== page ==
The part of Packer’s response that I remember best was this sentence: “I don’t ask Coates to read everything I’ve written, but I’ll ask him to stop thinking he can see into my soul and find the true source of my ideas in my white privilege.”
For me, that hit the nail on the head. Coates’s essay — and much of the writing on race from Critical Theorists that I have read since — has this element of trying to see into people’s souls. This view says that because of their positionality in the hierarchical matrix of oppression, they are incapable of realizing the truth, which is the all-consuming nature of racial oppression and bigotry.
The most revealing part of Coates’s whole article to me was his central critique of Packer. Packer, in his earlier article that Coates takes such issue with, has dared to write that a particular rightward political shift, “couldn’t be attributed just to the politics of race.”
Again, Coates jumps on a single line and extrapolates — via CRT — something far more sinister than a fair reading of Packer’s work would warrant. And in fact what he writes really sums up CRT in a nutshell. Coates writes:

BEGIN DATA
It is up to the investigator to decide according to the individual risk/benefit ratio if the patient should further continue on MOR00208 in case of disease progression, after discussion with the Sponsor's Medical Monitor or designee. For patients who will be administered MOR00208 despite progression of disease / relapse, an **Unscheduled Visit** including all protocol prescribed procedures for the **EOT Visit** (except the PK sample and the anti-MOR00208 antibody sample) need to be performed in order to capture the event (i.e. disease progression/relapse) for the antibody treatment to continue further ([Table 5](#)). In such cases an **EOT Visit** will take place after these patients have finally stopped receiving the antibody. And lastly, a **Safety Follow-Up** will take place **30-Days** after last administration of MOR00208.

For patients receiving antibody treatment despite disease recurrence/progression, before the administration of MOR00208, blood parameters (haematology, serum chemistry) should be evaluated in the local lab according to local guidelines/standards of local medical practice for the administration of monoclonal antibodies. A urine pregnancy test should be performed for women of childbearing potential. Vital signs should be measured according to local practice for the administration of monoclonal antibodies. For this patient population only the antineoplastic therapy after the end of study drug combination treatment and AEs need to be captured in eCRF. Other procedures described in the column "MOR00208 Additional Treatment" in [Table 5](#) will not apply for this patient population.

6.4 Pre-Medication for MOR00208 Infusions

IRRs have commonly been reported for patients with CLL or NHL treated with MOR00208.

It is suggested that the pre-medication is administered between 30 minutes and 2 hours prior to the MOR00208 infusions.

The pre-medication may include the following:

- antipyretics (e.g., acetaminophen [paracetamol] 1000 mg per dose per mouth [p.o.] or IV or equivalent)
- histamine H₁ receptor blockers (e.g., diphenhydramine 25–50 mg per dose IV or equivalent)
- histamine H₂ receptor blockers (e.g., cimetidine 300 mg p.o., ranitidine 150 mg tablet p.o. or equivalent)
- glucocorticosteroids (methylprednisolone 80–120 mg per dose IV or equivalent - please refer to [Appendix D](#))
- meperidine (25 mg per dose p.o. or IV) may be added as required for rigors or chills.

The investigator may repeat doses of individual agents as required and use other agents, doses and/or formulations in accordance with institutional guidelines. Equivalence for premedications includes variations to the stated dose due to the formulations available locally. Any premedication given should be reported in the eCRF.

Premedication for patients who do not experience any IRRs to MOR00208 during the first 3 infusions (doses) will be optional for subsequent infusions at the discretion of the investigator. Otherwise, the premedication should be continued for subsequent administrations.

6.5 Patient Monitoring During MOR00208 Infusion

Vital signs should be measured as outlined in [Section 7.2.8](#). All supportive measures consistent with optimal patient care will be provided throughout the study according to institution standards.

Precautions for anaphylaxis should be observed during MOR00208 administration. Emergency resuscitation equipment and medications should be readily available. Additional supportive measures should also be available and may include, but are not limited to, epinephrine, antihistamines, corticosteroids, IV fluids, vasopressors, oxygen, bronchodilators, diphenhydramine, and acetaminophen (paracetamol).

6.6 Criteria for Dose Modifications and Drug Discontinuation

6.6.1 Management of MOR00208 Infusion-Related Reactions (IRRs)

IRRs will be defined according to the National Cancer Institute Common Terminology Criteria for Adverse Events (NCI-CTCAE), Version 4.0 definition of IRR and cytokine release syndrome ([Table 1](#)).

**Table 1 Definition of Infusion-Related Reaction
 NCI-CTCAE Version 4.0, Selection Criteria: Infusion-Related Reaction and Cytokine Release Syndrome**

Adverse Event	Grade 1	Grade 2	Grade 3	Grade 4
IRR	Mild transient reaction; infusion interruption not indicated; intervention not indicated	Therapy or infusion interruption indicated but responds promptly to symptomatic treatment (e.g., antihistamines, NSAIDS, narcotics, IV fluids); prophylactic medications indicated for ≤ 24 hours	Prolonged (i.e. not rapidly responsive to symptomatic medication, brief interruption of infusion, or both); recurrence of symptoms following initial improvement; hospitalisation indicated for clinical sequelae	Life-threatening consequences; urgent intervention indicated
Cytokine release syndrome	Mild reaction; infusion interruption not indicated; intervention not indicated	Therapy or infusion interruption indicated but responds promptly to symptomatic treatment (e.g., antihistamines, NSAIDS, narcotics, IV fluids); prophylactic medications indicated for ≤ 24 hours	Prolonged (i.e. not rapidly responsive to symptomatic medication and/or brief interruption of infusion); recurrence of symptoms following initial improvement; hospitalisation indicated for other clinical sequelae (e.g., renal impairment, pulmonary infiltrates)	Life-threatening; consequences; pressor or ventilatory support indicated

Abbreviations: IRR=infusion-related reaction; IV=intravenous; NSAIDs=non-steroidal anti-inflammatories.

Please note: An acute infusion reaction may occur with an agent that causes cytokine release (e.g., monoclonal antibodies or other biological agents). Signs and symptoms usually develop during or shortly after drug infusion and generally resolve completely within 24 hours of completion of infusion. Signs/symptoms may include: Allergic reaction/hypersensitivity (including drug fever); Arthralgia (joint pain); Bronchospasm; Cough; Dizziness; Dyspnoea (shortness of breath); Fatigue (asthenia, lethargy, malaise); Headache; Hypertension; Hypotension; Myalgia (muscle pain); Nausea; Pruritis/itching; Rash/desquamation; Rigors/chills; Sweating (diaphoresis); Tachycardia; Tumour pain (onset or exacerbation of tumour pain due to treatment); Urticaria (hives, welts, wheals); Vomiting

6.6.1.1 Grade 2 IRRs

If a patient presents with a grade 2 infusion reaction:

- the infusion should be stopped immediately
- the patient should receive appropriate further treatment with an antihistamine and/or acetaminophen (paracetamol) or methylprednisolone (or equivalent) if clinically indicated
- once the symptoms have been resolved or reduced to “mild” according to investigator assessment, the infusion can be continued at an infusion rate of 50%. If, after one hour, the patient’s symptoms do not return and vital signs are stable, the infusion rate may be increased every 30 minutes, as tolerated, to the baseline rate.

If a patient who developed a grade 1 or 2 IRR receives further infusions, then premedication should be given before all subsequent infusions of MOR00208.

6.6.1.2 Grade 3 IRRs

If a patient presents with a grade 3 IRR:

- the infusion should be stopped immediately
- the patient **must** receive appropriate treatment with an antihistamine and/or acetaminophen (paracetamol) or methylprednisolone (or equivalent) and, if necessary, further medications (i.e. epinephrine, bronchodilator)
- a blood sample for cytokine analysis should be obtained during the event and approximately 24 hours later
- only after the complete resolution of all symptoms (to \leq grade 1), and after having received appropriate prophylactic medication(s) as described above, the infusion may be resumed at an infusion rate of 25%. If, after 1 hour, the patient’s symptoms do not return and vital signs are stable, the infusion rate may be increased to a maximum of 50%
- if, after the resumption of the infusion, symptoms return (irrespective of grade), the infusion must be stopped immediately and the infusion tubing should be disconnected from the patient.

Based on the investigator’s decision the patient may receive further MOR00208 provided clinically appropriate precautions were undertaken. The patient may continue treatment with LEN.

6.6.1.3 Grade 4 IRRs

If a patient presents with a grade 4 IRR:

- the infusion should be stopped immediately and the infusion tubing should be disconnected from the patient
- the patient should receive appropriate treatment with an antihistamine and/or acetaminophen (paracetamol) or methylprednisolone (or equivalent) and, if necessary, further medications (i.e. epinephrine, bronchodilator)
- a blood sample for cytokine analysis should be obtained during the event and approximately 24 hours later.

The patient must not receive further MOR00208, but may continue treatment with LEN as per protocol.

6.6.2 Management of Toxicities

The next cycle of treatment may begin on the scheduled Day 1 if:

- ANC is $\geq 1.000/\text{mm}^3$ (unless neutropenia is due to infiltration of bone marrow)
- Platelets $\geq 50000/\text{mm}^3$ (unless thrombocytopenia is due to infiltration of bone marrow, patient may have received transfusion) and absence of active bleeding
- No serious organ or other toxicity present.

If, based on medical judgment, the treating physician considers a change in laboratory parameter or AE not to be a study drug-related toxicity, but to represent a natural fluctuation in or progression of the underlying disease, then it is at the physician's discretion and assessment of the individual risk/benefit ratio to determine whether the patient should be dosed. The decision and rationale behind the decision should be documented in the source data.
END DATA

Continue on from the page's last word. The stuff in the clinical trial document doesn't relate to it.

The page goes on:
This is likely true—the politics of race are, themselves, never attributable ‘just to the politics of race.’ The history of slavery is also about the growth of international capitalism; the history of lynching must be seen in light of anxiety over the growing independence of women; the civil-rights movement can’t be disentangled from the Cold War. Thus, to say that the rise of Donald Trump is about more than race is to make an empty statement, one that is small comfort to the people—black, Muslim, immigrant—who live under racism’s boot.
What an odd statement, but it makes sense in the logic of CRT because for CRT, any explanation other than racism is an evasion and leads back to racism. For Coates, saying that Trump’s rise “is about more than race” is an “empty statement” — because it all comes back to racism. It’s remarkable how Coates reads such an informed, nuanced essay as Packer’s as a simple evasion. Again, it’s worth remembering that Coates’s thesis about Trump voters is purely a projection. He has not interviewed or spoken to any Trump voters for his piece, while Packer interviewed, spent time with, and quoted a number of them in his.